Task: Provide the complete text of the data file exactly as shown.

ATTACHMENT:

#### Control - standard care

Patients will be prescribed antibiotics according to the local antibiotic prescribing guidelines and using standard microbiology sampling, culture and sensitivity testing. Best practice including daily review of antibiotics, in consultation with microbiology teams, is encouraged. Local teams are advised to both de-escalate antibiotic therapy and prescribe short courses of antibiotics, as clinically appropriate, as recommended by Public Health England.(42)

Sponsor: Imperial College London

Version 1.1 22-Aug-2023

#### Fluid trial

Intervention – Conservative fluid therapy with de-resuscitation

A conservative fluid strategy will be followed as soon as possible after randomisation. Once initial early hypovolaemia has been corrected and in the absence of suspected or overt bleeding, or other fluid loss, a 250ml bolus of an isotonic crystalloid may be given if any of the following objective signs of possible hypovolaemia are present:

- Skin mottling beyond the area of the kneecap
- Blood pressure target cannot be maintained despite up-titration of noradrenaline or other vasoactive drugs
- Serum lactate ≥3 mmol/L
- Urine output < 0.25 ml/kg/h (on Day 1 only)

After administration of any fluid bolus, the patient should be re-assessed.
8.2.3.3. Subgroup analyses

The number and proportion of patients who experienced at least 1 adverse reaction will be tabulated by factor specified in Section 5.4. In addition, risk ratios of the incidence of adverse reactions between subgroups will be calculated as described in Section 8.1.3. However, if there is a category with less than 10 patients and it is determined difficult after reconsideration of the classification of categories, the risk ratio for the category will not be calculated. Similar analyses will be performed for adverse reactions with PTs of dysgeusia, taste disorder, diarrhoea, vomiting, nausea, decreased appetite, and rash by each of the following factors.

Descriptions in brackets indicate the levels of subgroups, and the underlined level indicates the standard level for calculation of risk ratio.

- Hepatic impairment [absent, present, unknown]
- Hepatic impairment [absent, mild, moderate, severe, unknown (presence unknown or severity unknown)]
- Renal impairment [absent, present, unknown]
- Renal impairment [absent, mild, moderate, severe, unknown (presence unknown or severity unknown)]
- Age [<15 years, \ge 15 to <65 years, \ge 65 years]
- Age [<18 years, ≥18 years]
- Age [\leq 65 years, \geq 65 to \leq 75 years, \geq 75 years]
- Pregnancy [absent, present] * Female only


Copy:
#### Control - standard care

Patients will be prescribed antibiotics according to the local antibiotic prescribing guidelines and using standard microbiology sampling, culture and sensitivity testing. Best practice including daily review of antibiotics, in consultation with microbiology teams, is encouraged. Local teams are advised to both de-escalate antibiotic therapy and prescribe short courses of antibiotics, as clinically appropriate, as recommended by Public Health England.(42)

Sponsor: Imperial College London

Version 1.1 22-Aug-2023

#### Fluid trial

Intervention – Conservative fluid therapy with de-resuscitation

A conservative fluid strategy will be followed as soon as possible after randomisation. Once initial early hypovolaemia has been corrected and in the absence of suspected or overt bleeding, or other fluid loss, a 250ml bolus of an isotonic crystalloid may be given if any of the following objective signs of possible hypovolaemia are present:

- Skin mottling beyond the area of the kneecap
- Blood pressure target cannot be maintained despite up-titration of noradrenaline or other vasoactive drugs
- Serum lactate ≥3 mmol/L
- Urine output < 0.25 ml/kg/h (on Day 1 only)

After administration of any fluid bolus, the patient should be re-assessed.
8.2.3.3. Subgroup analyses

The number and proportion of patients who experienced at least 1 adverse reaction will be tabulated by factor specified in Section 5.4. In addition, risk ratios of the incidence of adverse reactions between subgroups will be calculated as described in Section 8.1.3. However, if there is a category with less than 10 patients and it is determined difficult after reconsideration of the classification of categories, the risk ratio for the category will not be calculated. Similar analyses will be performed for adverse reactions with PTs of dysgeusia, taste disorder, diarrhoea, vomiting, nausea, decreased appetite, and rash by each of the following factors.

Descriptions in brackets indicate the levels of subgroups, and the underlined level indicates the standard level for calculation of risk ratio.

- Hepatic impairment [absent, present, unknown]
- Hepatic impairment [absent, mild, moderate, severe, unknown (presence unknown or severity unknown)]
- Renal impairment [absent, present, unknown]
- Renal impairment [absent, mild, moderate, severe, unknown (presence unknown or severity unknown)]
- Age [<15 years, \ge 15 to <65 years, \ge 65 years]
- Age [<18 years, ≥18 years]
- Age [\leq 65 years, \geq 65 to \leq 75 years, \geq 75 years]
- Pregnancy [absent, present] * Female only